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6 Jun 2019

Five ways your Apple devices will change in 2019

No less than five operating systems were covered at this year's Apple event: here are the highlights

Apple announced dozens of updates to its most popular products at its WWDC conference this week. We run through the updates that you should be the most excited about.

Apple's annual Worldwide Developer Conference (WWDC) is the event that lets Apple owners know how their gadgets are going to change in the coming year. This year, no stone was left unturned, with Apple revealing significant upgrades to all its major products including the iPhone, iPad, Watch, TV and Mac. Read on to find out how your device will change.

Find out how iPhones compare with the competition in our round-up of the best mobile phones.

1) iOS 13 - faster and more features

If you have an iPhone 6S/6S Plus or newer, you will be getting iOS 13 later this year, probably around September. The main feature that Apple is hoping everybody will notice is improved performance. The company says apps will open twice as fast on iOS 13, and app downloads will be up to 50% smaller, meaning you'll be able to get new apps in half the time. If you have an iPhone with a FaceID camera for facial recognition, this should work 30% faster with iOS 13.

The pre-installed virtual keyboard will support swipe-based typing, meaning you simply drag a thumb or finger from letter to letter, instead of tapping each individual key.

Elsewhere, Apple is introducing 'dark mode', which gives apps a more subdued look, making them less harsh on your eyes when you're using your phone in the dark.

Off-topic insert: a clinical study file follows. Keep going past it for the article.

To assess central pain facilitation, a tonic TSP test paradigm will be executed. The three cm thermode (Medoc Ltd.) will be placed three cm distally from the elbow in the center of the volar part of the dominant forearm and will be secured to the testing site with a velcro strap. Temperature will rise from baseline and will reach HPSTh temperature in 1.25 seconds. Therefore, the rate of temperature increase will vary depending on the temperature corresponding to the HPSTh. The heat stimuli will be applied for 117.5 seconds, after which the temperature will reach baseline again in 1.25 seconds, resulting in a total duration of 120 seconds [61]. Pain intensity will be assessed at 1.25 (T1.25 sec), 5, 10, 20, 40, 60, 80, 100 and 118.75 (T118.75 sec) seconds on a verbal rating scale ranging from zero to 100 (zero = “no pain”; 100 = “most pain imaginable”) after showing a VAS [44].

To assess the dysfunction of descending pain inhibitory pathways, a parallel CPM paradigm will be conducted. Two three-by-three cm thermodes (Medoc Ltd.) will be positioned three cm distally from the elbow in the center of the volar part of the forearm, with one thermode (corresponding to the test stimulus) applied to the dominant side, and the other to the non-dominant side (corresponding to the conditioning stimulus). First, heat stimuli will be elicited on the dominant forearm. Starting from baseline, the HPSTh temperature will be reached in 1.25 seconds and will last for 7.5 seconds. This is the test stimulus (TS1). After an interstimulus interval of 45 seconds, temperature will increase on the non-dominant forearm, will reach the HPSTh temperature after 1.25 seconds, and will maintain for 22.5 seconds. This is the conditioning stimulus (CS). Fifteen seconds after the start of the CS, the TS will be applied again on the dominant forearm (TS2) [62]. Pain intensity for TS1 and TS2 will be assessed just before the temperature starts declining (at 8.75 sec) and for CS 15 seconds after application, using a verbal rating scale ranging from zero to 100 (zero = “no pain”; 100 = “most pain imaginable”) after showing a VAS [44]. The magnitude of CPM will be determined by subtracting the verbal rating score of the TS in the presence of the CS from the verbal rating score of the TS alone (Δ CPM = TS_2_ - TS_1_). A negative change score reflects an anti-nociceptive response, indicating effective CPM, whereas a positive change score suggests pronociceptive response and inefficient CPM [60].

Other features include AirPods audio sharing, which lets you share what you're listening to with anybody else also using the AirPods earbuds. This means the two of you can watch a TV show without having to share earphones. And if you have a HomePod smart speaker, you'll be able to tap your iPhone against it and the music you were listening to on your phone will immediately start playing on your smart home speaker system.

The Maps app is also getting improvements, including 3D buildings and a better street-view experience.

2) iPadOS - iPad-exclusive features for big-screen devices

It had long been rumoured, and it's finally happening. iPads will no longer use the same version of iOS as the iPhone, and instead get their own exclusive features that make better use of larger screens.

Some highlights include the ability to open multiple windows of the same app - such as being able to compose an email in one window while still being able to see the rest of your inbox. Apple has also improved the home screen; you'll now be able to add more app icons and add widgets - previously only accessible by swiping to another screen - to your main home screen.

And perhaps most significantly, iPadOS will now properly support USB drives and SD cards (via the USB-C port - you'll need an adaptor). This means you'll be able to drag and drop files from these drives directly into your iPad's file system. This was one of the weakest aspects of iOS on iPads, so the update will be hugely welcome, particularly for those who use their iPad for work.